Compare and contrast the style of William Butler Yeats in his poems "The Lake Isle of Innisfree" and "The Wild Swans at Coole."
In order to compare and contrast William Butler Yeats' "The Lake Isle of Innisfree" (to be known as LII) and "The Wild Swans at Coole" (to be known as WSC) rhyme, meter, poetic devices, and meaning will be examined.
Rhyme and Form
LII: This poem is written using alternating rhyme. The rhyme of the poem is abab / cdcd / efef. The poem is written using three stanzas of four lines each (quatrain).
WSC: This poem contains the abcbdd rhyme scheme. The poem is written using five stanzas, each containing six lines (sexain).
LII: The poem follows no meter. Some lines contain thirteen syllables; others contain nine.
WSC: This poem's meter is iambic (meaning its iambic foot is unstressed / stressed). Some lines contain four metrical feet (tetrameter); other lines contain three feet (trimeter). Therefore, although loosely followed, the poem contains both iambic tetrameter and iambic trimeter.
LII: Alliteration and assonance appear in the poem. Alliteration is the repetition of a consonant sound; assonance is the repetition of a vowel sound. Alliteration is found in line three where the "h" sound repeats in "have," "hive," and "honey." Assonance is found in line nine where the "i" sound repeats in "I," "will," and "arise."
WSC: This poem uses alliteration as well. Alliteration is found in line three where the "t" sound is repeated in "October," "twilight," and "water." It also contains a homograph (word with multiple meaning). The poem uses the word "still" in multiple ways.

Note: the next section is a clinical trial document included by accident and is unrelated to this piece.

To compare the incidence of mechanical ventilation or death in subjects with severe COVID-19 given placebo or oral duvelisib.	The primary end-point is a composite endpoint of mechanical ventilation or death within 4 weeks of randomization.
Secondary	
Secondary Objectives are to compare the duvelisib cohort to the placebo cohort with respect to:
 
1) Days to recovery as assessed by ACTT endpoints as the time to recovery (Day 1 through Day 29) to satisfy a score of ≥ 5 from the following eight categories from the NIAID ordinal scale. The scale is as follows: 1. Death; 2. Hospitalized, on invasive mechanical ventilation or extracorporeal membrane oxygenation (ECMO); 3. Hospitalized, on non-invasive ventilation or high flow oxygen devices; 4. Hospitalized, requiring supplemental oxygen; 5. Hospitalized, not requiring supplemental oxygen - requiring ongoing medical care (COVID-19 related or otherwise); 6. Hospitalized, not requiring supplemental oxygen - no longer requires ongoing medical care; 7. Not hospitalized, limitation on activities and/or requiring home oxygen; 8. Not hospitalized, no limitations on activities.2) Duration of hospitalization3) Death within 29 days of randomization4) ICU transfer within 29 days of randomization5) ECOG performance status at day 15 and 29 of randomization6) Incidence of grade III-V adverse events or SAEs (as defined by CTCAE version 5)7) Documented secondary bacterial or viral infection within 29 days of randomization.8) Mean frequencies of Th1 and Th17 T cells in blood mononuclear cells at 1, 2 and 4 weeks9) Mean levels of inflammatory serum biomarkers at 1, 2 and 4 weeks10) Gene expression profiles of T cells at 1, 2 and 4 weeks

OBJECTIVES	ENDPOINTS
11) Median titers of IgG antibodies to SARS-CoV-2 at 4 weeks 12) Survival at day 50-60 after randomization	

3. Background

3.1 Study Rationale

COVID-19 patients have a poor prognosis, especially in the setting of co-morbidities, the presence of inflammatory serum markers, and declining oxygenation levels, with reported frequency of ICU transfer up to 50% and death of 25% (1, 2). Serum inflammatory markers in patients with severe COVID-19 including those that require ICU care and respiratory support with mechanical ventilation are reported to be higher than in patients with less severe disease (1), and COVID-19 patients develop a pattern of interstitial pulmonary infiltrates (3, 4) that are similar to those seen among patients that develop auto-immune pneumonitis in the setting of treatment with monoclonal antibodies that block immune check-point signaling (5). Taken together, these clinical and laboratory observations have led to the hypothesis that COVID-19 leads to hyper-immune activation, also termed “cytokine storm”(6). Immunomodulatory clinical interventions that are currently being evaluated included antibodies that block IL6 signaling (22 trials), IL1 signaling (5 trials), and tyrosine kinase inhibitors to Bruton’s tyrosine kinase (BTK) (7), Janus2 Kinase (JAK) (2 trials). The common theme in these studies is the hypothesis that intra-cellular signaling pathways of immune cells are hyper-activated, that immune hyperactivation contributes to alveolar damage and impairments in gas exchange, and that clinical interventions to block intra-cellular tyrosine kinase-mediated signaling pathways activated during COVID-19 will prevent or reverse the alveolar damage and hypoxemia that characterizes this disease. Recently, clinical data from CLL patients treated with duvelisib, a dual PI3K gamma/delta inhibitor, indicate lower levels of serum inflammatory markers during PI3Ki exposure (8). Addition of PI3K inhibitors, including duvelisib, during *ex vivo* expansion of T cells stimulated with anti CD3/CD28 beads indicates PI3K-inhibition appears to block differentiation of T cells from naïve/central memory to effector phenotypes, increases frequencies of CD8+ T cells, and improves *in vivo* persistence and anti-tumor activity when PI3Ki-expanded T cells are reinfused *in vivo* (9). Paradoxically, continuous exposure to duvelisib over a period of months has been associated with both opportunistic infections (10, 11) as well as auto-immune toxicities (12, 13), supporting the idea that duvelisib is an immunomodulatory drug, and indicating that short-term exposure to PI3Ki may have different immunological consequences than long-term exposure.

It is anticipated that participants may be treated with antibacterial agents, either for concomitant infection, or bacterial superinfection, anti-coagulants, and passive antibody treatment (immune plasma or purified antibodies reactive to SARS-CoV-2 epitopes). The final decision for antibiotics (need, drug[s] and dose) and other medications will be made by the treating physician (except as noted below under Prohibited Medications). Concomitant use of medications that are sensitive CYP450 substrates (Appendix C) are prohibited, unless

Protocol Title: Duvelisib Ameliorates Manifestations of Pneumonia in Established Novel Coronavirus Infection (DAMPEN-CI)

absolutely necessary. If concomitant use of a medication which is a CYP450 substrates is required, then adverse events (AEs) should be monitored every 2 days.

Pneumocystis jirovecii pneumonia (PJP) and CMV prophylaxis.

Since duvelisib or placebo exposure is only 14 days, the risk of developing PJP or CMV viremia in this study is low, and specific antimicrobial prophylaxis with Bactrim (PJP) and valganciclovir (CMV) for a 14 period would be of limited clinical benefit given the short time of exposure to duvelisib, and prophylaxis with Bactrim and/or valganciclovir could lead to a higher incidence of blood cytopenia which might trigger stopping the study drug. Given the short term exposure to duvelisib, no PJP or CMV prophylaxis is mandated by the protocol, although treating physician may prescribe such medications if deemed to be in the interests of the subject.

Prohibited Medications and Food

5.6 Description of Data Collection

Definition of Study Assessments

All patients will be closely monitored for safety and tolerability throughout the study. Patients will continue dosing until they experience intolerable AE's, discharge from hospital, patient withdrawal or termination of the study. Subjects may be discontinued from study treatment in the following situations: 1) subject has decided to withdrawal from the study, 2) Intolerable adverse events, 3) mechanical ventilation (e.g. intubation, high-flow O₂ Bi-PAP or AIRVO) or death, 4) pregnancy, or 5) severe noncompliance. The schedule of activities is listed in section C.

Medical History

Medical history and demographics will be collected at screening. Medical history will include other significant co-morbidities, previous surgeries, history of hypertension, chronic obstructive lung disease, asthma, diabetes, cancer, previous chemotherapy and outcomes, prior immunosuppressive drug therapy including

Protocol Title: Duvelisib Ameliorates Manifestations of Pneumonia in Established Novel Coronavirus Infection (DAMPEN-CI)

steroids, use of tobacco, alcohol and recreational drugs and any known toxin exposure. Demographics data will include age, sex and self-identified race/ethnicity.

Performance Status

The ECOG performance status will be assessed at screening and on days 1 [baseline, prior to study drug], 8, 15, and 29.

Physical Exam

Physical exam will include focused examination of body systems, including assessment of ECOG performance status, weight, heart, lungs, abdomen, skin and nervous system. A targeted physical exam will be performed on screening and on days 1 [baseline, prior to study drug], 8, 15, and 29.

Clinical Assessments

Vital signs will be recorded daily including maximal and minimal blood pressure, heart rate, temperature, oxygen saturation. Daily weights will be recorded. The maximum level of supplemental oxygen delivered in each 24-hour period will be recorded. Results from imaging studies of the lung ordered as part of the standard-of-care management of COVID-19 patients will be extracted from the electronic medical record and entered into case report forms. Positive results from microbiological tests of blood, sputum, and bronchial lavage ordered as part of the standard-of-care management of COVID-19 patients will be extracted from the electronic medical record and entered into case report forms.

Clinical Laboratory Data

LII: This poems illustrates the healing power of nature, the importance of imagination (promise of more), and remembrance of better times.
WSC: This poem illustrates the power of nature and imagination. Here though, the speaker wishes to be like nature (wild, unbridled, and free).
Both of Yeats's poems use nature as the vehicle for expressing sentiment, and each poem has its own message.
In "The Lake at Innisfree" the speaker projects himself, in great detail, to a bucolic setting where he imagines building a cabin, keeping bees, growing beans, and enjoying his solitude in nature. These imaginings sustain the speaker when he is on the roads and pavements of a more urban place.
The poem's structure is comprised of three quatrains (four-line stanzas) with an alternating rhyme scheme; the end rhymes are ABAB/CDCD/EFEF. The speaker uses the first-person followed by future tense verbs or verb phrase to describe the future ("I will" and "I shall") contrasted with the present tense verbs that describe his current state: "I stand" and "I hear."
"The Wild Swans at Coole" evokes different, more melancholy emotions than "The Lake at Innisfree." The speaker reflects on loss and the toll time takes on a person's psyche as he contemplates the lives of the swans he has observed over a number of years.
The poem is structured with five six-line stanzas, and the rhyme scheme is roughly ABCBDD, though there are alterations and near rhymes that create a dissonance that reinforces the unsettling observations in the poem.